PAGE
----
Patrick Stewart continues in top form in the second installment of Blunt Talk, picking up from the end of the premiere. Walter Blunt, a privileged news personality, collapsed on live television during a last-ditch attempt to save his career. Viewers are constantly drawn into his state of mind whether through trapeze scenes from classic films or in this instance, a dance sequence with Walter himself. The circular formation of the showgirls and the music are reminiscent of the opening of Family Guy, executive producer Seth MacFarlane’s program.
Walter’s dream ends as he gazes into a mirror at his younger self, his mother, and his valet Harry Chandler (Adrian Scarborough). I read the mirror as a symbol of Walter’s vanity and self-centered tendencies, which are further embodied in the image of himself as a child. Indeed, Walter is still very much a child at heart, tying in well with bedtime story segments later.
Predictably, Walter wakes up much to the relief of his team, believing that he’s had a near-death experience. He feels compelled to “be a better father to the American people” and make his broadcasts matter. However, his station manager (Romany Malco) wants him to cover a hurricane in Galveston because almost dying is good for ratings. Walter reluctantly takes the assignment, but soon sees it as an opportunity to call attention to the evils of climate change.
Walter has domestic troubles, too. He’s annoyed about the new neighbor, Ronnie (Brett Gelman), who runs a porn film studio and throws wild house parties. Ronnie’s volleyball ruins Walter’s painting of a nude Harry, who is particularly well-endowed in a certain area.
There is a great, funny scene in the airport as Walter tries to make his flight to Galveston. Admittedly, viewers would probably dislike Walter for being so pretentious and (at times) rude. Nonetheless, one can’t help but feel for him during his predicament as he encounters a long line of empty soap dispensers and inactive sinks. Missing the plane to Galveston is a huge blow to Walter, but he still manages to “cover” the story anyway. “Anderson Cooper would never be this creative!” he exclaims. That is if “coverage” involves hoses, porn movies and “Singing in the Rain!”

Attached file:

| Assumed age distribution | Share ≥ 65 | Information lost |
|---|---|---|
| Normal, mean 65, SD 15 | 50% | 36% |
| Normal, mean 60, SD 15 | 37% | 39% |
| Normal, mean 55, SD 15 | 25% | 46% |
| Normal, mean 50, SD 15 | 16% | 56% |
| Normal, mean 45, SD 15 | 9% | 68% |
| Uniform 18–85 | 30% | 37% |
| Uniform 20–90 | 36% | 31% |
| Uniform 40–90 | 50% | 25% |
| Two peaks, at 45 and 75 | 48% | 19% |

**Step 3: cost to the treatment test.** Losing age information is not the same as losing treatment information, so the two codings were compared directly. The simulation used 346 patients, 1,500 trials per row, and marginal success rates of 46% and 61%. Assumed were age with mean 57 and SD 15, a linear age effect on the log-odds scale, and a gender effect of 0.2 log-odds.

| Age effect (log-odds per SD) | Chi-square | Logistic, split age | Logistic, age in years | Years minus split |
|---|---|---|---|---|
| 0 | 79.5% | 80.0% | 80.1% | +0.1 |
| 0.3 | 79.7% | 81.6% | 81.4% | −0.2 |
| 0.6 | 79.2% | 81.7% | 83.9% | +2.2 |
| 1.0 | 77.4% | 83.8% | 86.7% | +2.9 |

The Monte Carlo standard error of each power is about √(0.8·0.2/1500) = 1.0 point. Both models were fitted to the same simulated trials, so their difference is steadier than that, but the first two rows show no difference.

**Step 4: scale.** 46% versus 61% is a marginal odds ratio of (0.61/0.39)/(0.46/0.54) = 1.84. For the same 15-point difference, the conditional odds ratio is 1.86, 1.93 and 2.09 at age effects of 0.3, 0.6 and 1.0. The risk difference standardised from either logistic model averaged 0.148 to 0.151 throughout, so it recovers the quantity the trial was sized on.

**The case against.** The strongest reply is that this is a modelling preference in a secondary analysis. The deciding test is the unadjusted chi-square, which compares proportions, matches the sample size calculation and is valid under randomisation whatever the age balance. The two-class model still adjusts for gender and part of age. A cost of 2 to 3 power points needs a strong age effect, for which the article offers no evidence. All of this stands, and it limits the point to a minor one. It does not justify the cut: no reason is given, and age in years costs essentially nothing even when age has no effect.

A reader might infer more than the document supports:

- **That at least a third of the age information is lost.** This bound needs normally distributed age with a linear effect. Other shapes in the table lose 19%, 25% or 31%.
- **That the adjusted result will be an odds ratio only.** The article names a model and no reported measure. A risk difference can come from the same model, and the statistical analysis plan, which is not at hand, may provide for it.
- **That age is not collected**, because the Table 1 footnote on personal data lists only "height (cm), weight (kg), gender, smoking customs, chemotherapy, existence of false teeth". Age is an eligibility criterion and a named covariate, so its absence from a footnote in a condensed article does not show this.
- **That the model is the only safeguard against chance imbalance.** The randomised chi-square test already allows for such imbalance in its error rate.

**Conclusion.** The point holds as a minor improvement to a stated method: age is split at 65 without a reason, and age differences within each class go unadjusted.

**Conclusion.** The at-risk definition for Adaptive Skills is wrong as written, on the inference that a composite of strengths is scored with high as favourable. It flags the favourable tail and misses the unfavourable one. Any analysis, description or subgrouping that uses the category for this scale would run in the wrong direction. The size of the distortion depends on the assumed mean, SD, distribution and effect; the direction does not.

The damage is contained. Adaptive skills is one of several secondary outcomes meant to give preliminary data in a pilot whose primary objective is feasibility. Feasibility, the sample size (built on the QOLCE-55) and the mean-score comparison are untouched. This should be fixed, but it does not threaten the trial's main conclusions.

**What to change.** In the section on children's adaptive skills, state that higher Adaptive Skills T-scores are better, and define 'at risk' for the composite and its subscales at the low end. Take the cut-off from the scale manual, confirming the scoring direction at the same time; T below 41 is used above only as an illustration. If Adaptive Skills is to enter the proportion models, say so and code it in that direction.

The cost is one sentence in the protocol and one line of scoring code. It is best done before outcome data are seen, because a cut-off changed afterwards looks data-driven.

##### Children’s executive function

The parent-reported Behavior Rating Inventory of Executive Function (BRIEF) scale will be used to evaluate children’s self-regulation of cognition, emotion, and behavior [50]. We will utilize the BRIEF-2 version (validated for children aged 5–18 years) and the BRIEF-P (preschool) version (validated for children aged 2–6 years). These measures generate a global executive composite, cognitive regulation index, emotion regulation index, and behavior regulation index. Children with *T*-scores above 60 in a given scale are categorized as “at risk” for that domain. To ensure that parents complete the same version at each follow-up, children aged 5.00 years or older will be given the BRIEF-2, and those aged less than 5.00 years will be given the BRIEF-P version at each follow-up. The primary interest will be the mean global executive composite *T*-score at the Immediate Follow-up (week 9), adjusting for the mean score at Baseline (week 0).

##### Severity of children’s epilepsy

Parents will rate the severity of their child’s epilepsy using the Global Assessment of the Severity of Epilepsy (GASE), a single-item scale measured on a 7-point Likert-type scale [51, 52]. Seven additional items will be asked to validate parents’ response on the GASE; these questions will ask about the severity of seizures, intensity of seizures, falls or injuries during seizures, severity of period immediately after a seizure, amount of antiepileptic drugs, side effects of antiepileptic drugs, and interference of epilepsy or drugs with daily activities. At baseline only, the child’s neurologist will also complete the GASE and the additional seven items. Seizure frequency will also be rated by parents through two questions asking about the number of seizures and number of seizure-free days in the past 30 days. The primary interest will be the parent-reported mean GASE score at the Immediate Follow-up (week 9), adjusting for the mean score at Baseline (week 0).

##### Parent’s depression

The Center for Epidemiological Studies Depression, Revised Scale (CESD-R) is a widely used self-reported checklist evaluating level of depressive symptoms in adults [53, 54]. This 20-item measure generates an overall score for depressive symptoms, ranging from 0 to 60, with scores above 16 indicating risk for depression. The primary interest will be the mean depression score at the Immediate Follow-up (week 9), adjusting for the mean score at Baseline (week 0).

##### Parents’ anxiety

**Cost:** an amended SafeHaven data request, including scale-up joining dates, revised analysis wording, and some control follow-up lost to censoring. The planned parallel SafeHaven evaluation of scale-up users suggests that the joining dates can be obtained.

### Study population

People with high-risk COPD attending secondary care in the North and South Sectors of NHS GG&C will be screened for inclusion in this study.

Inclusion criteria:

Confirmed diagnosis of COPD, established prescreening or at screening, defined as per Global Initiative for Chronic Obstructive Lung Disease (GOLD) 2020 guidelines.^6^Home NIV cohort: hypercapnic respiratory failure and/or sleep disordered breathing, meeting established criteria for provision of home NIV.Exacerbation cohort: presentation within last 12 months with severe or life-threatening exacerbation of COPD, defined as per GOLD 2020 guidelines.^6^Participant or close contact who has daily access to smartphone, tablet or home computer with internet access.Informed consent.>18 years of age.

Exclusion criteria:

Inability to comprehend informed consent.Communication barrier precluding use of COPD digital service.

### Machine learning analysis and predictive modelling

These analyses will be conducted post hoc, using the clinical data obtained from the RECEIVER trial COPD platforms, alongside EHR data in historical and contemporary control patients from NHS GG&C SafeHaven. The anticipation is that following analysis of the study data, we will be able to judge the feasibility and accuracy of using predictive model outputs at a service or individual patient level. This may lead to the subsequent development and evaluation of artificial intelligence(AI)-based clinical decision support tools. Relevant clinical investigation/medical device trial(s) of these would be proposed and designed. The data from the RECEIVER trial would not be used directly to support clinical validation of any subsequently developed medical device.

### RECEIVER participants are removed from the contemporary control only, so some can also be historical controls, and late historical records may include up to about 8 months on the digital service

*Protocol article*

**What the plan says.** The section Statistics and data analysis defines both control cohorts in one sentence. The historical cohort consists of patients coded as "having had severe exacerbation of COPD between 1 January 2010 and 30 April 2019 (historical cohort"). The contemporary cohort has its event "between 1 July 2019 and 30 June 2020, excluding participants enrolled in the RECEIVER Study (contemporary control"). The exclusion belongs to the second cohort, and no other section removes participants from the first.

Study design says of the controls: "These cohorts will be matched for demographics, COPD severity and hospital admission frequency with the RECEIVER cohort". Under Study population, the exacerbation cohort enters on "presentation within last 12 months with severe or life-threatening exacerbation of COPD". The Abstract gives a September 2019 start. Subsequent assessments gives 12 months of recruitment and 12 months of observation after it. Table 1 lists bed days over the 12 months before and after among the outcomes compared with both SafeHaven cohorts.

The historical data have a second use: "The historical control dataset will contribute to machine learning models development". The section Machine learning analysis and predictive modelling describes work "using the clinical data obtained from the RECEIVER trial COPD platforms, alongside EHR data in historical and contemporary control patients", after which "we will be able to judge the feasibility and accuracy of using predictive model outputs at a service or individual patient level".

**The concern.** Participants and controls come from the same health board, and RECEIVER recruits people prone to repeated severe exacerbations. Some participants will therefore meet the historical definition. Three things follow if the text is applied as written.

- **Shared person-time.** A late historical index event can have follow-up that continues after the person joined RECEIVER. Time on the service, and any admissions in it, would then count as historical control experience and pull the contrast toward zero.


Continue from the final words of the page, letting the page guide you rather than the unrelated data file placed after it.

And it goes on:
Unfortunately for Walter, the storm is downgraded and no longer deserving of any network coverage. The health department also arrives for an inspection, setting Ronnie into a panic (and discovery).
Much of the humor comes from Walter’s self-importance, whether it’s through the dream sequence, his entourage of brightly colored cars heading for the studio, and his frequent comparisons to Anderson Cooper. But the best moments occur during the bedtime stories, with such selections as Winnie the Pooh, Rabelais (a satirical French author), the Qur’an (Harry’s preference), and The Once and Future King. Together they sum up Walter’s immaturity and inflated ego, culminating with his choice of T. H. White’s Arthurian novel. The question is whether Walter will reach the top of his field and fulfill his quest, or sabotage himself along the way. Time will tell.
Blunt Talk airs on Starz Saturday nights at 9:00 p.m. ET
This post was originally published on Blogcritics.org as “TV Review: Patrick Stewart’s ‘Blunt Talk.’”